We conclude that a systematic study is needed to investigate the effects of using a “single stimulus” paradigm and determining the effect of stimulus size on ERP waveforms with a P300 BCI.

General Remarks

We found a significant interaction of “order of presentation” and “number of flash sequences.” This demonstrates that the order of presentation (of different display methods) can have an influence on spelling accuracy with a BCI, particularly for few stimulus repetitions. Therefore, it is crucial to control for order effects, when comparing different experimental conditions. Because we controlled for order effects and did not find a main effect of display method, the finding suggests that participants performed particularly well with the BCI after they have gained control over it (after the first condition) independent of display method.

Conclusions

Healthy users achieved very high spelling accuracies (>90%) with a VR headset (head-mounted display), similar to those achieved with a conventional monitor used to display a P300 BCI matrix. A person in the locked in state was able to gain control over the BCI (100% in one session) using the VR headset. Therefore, we propose it as a display option for severely paralyzed persons for situation in which mounting a conventional monitor is not feasible.

We also demonstrated that rapid BCI communication is possible with only one flash sequence (single trial analysis of EEG) using the VR headset in some but not all subjects. With 9.91 correctly spelled letters per minute it constitutes a fast and competitive ERP BCI.

Conflict of Interest Statement

The authors declare that the research was conducted in the absence of any commercial or financial relationships that could be construed as a potential conflict of interest.

Acknowledgments

The authors are very grateful to Johanna Räderscheidt for her help with data acquisition and to the participant with LIS for her patience. The study was funded by the European Community for research, technological development and demonstration activities under the Seventh Framework Program (FP7, 2007-13), project grant agreement number 288566 (BackHome). The senior author (SH) has received funding as International Research Fellow of the Japan Society for the Promotion of Science and the Alexander von Humboldt Foundation. This paper reflects only the authors' views and funding agencies are not liable for any use that may be made of the information contained herein.

Supplementary Material

The Supplementary Material for this article can be found online at: https://www.frontiersin.org/article/10.3389/fnins.2015.00207/abstract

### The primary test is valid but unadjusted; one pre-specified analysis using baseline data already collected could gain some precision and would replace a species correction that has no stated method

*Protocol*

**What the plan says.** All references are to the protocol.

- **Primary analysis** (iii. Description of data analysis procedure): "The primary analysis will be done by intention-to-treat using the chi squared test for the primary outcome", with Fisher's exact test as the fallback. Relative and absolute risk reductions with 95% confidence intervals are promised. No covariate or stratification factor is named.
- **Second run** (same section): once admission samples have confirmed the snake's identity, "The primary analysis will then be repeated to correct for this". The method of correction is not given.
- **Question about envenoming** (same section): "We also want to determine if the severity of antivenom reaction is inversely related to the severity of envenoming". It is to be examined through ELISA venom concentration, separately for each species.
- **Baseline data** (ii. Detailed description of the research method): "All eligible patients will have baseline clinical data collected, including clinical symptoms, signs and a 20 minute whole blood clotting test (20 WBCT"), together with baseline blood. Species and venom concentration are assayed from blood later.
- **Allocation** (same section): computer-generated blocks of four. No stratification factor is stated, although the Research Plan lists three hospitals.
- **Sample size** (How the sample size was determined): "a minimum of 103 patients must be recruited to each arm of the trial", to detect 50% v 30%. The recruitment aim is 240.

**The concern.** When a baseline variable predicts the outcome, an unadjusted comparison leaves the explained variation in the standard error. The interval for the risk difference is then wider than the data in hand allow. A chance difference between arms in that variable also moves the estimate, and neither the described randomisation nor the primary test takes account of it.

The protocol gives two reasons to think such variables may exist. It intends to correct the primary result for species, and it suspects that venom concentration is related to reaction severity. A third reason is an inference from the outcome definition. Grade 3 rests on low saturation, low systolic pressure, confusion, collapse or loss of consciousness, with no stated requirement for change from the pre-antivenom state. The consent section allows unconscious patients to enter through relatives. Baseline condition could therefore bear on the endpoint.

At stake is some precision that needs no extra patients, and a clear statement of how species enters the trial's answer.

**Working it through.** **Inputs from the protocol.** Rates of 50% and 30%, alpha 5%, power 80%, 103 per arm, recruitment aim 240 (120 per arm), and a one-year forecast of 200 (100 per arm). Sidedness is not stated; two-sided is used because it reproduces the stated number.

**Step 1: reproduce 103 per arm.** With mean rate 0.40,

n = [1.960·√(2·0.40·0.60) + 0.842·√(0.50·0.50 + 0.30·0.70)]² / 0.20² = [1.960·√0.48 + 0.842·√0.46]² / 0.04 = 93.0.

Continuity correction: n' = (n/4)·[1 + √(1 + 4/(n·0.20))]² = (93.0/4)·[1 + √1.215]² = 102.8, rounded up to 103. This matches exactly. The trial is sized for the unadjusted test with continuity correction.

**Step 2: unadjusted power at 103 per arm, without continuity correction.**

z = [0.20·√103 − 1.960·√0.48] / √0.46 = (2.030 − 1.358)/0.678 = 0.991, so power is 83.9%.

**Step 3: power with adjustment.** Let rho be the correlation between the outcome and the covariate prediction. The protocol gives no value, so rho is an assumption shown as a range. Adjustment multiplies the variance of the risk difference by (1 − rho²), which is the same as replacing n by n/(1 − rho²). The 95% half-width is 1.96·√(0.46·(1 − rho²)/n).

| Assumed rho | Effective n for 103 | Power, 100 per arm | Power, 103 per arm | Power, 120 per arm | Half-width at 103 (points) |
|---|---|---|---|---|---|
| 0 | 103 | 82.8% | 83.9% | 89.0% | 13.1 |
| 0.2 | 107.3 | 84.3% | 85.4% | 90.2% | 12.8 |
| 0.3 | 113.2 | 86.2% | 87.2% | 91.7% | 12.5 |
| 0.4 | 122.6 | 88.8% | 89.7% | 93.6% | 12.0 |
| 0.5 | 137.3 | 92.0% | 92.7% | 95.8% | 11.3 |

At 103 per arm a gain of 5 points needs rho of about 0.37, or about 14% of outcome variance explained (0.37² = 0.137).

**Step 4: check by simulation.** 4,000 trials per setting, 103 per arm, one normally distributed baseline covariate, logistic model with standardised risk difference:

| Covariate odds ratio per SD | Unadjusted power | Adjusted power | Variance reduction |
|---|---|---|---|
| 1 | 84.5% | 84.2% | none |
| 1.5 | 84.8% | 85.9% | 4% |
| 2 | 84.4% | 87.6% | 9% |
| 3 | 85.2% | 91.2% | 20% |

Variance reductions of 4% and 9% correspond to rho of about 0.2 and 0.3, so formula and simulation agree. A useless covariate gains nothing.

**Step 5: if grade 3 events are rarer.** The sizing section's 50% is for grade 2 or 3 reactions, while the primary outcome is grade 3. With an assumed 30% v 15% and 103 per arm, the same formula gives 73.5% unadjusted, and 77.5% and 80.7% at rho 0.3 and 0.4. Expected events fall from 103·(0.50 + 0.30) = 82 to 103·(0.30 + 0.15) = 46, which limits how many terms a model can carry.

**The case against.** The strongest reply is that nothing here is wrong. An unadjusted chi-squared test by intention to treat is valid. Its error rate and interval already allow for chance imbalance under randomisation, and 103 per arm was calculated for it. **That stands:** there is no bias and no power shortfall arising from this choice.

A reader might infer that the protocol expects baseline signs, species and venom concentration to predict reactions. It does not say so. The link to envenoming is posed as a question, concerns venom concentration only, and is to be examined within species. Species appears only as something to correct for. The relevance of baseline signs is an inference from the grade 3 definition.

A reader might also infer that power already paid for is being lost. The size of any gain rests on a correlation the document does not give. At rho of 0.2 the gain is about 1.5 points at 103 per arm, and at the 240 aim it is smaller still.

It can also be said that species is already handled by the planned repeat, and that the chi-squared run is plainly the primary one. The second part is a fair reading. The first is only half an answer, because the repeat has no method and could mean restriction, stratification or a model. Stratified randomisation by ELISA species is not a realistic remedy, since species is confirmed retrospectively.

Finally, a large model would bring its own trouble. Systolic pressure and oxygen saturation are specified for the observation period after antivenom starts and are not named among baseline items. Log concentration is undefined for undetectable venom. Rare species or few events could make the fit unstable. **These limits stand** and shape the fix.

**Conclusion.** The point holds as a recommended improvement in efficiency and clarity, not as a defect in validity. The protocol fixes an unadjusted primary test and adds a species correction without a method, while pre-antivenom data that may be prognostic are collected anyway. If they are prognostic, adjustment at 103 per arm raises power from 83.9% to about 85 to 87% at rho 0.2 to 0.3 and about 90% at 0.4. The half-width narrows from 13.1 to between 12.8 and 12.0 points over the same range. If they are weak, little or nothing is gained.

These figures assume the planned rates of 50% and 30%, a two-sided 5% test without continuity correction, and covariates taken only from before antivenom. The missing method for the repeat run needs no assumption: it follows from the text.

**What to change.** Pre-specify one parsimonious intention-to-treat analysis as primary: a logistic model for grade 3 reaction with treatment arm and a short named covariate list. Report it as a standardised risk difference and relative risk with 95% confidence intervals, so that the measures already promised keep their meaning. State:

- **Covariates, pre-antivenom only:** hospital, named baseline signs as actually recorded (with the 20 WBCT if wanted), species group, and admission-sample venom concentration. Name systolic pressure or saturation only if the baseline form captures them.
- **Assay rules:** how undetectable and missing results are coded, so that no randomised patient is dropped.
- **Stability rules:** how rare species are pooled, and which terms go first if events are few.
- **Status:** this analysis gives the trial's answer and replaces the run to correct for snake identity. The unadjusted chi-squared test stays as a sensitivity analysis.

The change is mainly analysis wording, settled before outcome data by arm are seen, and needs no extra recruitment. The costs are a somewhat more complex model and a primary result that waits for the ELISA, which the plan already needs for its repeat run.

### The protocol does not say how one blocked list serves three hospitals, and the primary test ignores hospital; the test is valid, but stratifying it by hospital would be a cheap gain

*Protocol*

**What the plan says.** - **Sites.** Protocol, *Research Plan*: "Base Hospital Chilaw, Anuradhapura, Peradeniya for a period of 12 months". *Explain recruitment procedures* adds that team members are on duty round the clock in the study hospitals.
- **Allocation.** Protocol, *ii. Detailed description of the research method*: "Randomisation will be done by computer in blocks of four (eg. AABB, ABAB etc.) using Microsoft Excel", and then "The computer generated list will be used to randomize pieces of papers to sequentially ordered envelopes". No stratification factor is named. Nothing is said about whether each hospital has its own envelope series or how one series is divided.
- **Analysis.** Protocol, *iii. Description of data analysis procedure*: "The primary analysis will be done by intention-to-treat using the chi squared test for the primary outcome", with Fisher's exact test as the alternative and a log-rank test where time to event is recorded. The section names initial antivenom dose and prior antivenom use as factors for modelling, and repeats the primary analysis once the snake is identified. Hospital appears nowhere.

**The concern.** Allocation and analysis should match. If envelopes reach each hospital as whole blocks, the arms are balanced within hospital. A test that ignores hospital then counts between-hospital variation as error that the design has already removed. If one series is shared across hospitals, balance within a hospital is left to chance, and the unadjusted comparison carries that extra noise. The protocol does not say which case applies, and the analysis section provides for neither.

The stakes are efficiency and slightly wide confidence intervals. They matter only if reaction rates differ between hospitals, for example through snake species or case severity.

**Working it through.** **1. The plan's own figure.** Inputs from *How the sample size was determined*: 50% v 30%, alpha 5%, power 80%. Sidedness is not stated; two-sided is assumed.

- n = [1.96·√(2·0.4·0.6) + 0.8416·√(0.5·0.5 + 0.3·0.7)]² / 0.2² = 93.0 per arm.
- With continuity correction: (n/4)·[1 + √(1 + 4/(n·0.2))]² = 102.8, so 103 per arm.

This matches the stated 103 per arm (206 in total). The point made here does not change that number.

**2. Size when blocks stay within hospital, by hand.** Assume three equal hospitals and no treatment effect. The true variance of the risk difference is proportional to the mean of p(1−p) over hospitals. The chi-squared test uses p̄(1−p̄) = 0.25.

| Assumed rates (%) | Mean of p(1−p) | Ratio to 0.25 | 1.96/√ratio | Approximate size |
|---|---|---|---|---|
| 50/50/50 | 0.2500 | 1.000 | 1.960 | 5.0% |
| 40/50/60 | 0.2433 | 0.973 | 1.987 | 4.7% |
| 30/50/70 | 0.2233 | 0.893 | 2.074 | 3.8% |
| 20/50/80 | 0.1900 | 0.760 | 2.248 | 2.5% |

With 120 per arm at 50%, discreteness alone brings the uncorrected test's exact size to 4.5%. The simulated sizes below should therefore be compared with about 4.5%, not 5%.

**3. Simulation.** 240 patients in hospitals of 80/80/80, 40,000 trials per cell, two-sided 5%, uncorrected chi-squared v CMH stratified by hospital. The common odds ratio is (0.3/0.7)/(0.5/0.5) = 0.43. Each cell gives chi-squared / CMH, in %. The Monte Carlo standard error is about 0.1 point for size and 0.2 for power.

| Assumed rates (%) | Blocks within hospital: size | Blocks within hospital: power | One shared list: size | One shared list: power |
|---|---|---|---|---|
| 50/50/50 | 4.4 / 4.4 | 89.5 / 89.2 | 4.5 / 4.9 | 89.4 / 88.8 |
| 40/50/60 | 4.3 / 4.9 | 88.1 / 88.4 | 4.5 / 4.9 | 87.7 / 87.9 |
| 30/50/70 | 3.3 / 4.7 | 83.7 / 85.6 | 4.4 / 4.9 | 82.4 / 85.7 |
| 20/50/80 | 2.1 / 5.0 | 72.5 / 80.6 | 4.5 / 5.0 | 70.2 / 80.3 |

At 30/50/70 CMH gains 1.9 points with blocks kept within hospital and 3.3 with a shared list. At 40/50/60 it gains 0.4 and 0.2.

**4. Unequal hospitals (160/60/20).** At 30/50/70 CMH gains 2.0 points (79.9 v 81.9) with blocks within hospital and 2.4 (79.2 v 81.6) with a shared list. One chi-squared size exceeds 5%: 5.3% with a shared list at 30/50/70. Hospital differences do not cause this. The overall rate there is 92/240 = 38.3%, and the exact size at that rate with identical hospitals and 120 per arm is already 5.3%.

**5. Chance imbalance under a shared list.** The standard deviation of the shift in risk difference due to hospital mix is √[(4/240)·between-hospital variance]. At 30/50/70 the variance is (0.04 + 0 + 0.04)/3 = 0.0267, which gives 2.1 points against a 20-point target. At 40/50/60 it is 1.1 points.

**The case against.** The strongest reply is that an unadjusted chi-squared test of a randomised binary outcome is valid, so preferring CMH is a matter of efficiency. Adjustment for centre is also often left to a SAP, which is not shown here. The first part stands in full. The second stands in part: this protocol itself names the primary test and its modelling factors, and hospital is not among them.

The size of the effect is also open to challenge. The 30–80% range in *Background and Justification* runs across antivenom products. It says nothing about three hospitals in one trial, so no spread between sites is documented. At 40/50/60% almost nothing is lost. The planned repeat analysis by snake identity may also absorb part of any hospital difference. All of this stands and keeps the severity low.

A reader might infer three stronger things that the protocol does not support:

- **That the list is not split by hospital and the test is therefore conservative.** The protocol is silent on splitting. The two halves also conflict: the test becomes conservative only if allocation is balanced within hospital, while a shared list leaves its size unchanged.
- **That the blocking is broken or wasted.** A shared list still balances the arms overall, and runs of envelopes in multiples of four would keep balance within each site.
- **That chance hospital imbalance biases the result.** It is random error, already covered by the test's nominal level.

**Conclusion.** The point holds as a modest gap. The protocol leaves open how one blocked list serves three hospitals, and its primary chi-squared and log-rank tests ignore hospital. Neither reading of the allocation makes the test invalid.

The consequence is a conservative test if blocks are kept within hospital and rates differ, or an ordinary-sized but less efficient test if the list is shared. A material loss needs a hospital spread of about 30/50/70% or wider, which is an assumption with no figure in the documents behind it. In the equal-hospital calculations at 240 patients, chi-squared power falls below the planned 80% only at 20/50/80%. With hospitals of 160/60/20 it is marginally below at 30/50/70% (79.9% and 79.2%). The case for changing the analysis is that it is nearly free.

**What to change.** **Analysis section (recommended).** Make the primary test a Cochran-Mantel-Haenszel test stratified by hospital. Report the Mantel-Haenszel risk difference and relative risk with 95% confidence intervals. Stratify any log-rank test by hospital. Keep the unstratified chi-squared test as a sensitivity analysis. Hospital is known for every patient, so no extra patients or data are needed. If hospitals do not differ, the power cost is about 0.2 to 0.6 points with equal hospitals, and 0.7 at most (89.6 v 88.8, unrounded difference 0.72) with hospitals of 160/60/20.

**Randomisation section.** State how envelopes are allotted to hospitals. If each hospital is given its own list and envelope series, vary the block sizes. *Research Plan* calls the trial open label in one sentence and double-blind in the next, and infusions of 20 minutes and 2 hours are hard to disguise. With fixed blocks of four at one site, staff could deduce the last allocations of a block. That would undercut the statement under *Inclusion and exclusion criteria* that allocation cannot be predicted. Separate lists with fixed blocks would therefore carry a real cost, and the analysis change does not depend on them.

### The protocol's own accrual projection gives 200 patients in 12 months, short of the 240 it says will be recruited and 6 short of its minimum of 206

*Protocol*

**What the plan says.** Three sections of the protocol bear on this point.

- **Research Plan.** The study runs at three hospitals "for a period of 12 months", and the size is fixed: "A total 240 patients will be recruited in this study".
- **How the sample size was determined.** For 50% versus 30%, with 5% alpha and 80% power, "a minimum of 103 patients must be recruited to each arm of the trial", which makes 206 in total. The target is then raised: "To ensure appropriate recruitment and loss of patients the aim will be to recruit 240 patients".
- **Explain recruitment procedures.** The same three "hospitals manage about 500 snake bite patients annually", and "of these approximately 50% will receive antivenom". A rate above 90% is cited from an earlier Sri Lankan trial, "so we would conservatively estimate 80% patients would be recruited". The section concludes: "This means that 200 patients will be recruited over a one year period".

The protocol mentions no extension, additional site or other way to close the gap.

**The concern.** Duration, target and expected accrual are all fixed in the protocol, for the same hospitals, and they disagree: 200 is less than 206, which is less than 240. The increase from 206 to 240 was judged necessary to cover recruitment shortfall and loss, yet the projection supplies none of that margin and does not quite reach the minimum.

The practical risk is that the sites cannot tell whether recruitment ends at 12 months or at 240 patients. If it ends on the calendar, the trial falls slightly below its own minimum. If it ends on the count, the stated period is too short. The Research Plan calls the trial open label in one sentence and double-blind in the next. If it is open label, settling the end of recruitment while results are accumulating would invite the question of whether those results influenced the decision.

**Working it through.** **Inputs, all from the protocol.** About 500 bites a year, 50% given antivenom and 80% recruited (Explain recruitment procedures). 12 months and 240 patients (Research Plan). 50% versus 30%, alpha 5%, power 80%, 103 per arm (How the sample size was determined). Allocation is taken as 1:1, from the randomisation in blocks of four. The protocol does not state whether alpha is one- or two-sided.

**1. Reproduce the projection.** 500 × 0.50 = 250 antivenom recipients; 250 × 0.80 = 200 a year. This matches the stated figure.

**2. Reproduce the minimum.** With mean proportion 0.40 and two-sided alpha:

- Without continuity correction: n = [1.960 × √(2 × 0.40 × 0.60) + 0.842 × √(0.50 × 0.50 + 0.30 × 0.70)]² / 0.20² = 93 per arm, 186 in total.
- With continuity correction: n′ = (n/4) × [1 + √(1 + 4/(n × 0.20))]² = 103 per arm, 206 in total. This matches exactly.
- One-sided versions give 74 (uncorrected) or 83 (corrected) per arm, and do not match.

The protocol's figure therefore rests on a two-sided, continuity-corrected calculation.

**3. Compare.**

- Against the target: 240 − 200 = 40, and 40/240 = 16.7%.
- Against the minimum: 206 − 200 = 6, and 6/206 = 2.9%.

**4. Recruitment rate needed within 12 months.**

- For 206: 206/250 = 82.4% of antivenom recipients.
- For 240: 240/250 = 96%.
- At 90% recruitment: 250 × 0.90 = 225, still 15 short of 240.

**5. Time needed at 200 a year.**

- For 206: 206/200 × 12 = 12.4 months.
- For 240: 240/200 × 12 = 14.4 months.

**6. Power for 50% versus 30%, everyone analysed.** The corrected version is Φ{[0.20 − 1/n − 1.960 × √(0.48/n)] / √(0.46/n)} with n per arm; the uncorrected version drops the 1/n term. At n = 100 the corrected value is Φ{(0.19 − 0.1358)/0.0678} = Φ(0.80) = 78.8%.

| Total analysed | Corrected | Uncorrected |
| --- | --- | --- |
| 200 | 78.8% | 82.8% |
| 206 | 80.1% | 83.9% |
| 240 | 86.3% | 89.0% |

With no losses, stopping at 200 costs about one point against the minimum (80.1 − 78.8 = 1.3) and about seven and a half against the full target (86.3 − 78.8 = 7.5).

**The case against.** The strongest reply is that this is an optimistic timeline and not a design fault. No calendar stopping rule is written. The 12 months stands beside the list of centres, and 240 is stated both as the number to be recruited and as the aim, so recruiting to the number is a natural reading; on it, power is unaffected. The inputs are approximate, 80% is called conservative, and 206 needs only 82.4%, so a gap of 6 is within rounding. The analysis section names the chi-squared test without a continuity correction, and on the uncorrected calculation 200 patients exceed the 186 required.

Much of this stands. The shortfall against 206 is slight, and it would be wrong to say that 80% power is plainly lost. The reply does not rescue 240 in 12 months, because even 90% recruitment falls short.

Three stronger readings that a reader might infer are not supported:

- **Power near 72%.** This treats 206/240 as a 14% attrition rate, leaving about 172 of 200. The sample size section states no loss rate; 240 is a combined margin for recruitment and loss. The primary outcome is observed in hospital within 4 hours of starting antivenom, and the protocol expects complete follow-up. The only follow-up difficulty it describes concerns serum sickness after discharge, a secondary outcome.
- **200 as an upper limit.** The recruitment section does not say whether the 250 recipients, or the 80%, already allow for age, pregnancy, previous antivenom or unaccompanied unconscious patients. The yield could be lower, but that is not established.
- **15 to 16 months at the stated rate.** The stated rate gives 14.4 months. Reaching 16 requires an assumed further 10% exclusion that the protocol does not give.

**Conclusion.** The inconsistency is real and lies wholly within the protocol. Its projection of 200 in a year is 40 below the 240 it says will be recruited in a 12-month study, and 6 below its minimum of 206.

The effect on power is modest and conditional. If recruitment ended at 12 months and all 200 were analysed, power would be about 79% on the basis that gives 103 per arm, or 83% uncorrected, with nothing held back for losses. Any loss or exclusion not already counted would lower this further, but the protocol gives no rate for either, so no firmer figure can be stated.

Supplementary Table 1. Performance for each participant and for all conditions listed by the number of flash sequences. Online spelling with one flash sequence was only tested for the glasses A condition.

References

Bentin, S., Allison, T., Puce, A., Perez, E., and McCarthy, G. (1996). Electrophysiological studies of face perception in humans. J. Cogn. Neurosci. 8, 551–565. doi: 10.1162/jocn.1996.8.6.551

PubMed Abstract | CrossRef Full Text | Google Scholar

Bentin, S., and Deouell, L. Y. (2000). Structural encoding and identification in face processing: ERP evidence for separate mechanisms. Cogn. Neuropsychol. 17, 35–54. doi: 10.1080/026432900380472

PubMed Abstract | CrossRef Full Text | Google Scholar

Brunner, P., Ritaccio, A. L., Emrich, J. F., Bischof, H., and Schalk, G. (2011). Rapid communication with a “P300” matrix speller using electrocorticographic signals (ECoG). Front. Neurosci. 5:5. doi: 10.3389/fnins.2011.00005

PubMed Abstract | CrossRef Full Text | Google Scholar

Chen, L., Jin, J., Zhang, Y., Wang, X., and Cichocki, A. (2015). A survey of the dummy face and human face stimuli used in BCI paradigm. J. Neurosci. Methods 239, 18–27. doi: 10.1016/j.jneumeth.2014.10.002

PubMed Abstract | CrossRef Full Text | Google Scholar

Covington, J. W., and Polich, J. (1996). P300, stimulus intensity, and modality. Electroencephalogr. Clin. Neurophysiol. 100, 579–584. doi: 10.1016/S0168-5597(96)96013-X

PubMed Abstract | CrossRef Full Text | Google Scholar

Delorme, A., and Makeig, S. (2004). EEGLAB: an open source toolbox for analysis of single-trial EEG dynamics including independent component analysis. J. Neurosci. Methods 134, 9–21. doi: 10.1016/j.jneumeth.2003.10.009

PubMed Abstract | CrossRef Full Text | Google Scholar

Eimer, M. (2000). Event-related brain potentials distinguish processing stages involved in face perception and recognition. Clin. Neurophysiol. 111, 694–705. doi: 10.1016/S1388-2457(99)00285-0

PubMed Abstract | CrossRef Full Text | Google Scholar

Farwell, L. A., and Donchin, E. (1988). Talking off the top of your head: toward a mental prosthesis utilizing event-related brain potentials. Electroencephalogr. Clin. Neurophysiol. 70, 510–523. doi: 10.1016/0013-4694(88)90149-6

PubMed Abstract | CrossRef Full Text | Google Scholar

Guger, C., Daban, S., Sellers, E., Holzner, C., Krausz, G., Carabalona, R., et al. (2009). How many people are able to control a P300-based brain–computer interface (BCI)? Neurosci. Lett. 462, 94–98. doi: 10.1016/j.neulet.2009.06.045

PubMed Abstract | CrossRef Full Text | Google Scholar

Halder, S., Pinegger, A., Käthner, I., Wriessnegger, S. C., Faller, J., Pires Antunes, J. B., et al. (2015). Brain-controlled applications using dynamic P300 speller matrices. Artif. Intell. Med. 63 7–17. doi: 10.1016/j.artmed.2014.12.001

PubMed Abstract | CrossRef Full Text | Google Scholar

Jeffreys, D. A. (1989). A face-responsive potential recorded from the human scalp. Exp. Brain Res. 78, 193–202. doi: 10.1007/BF00230699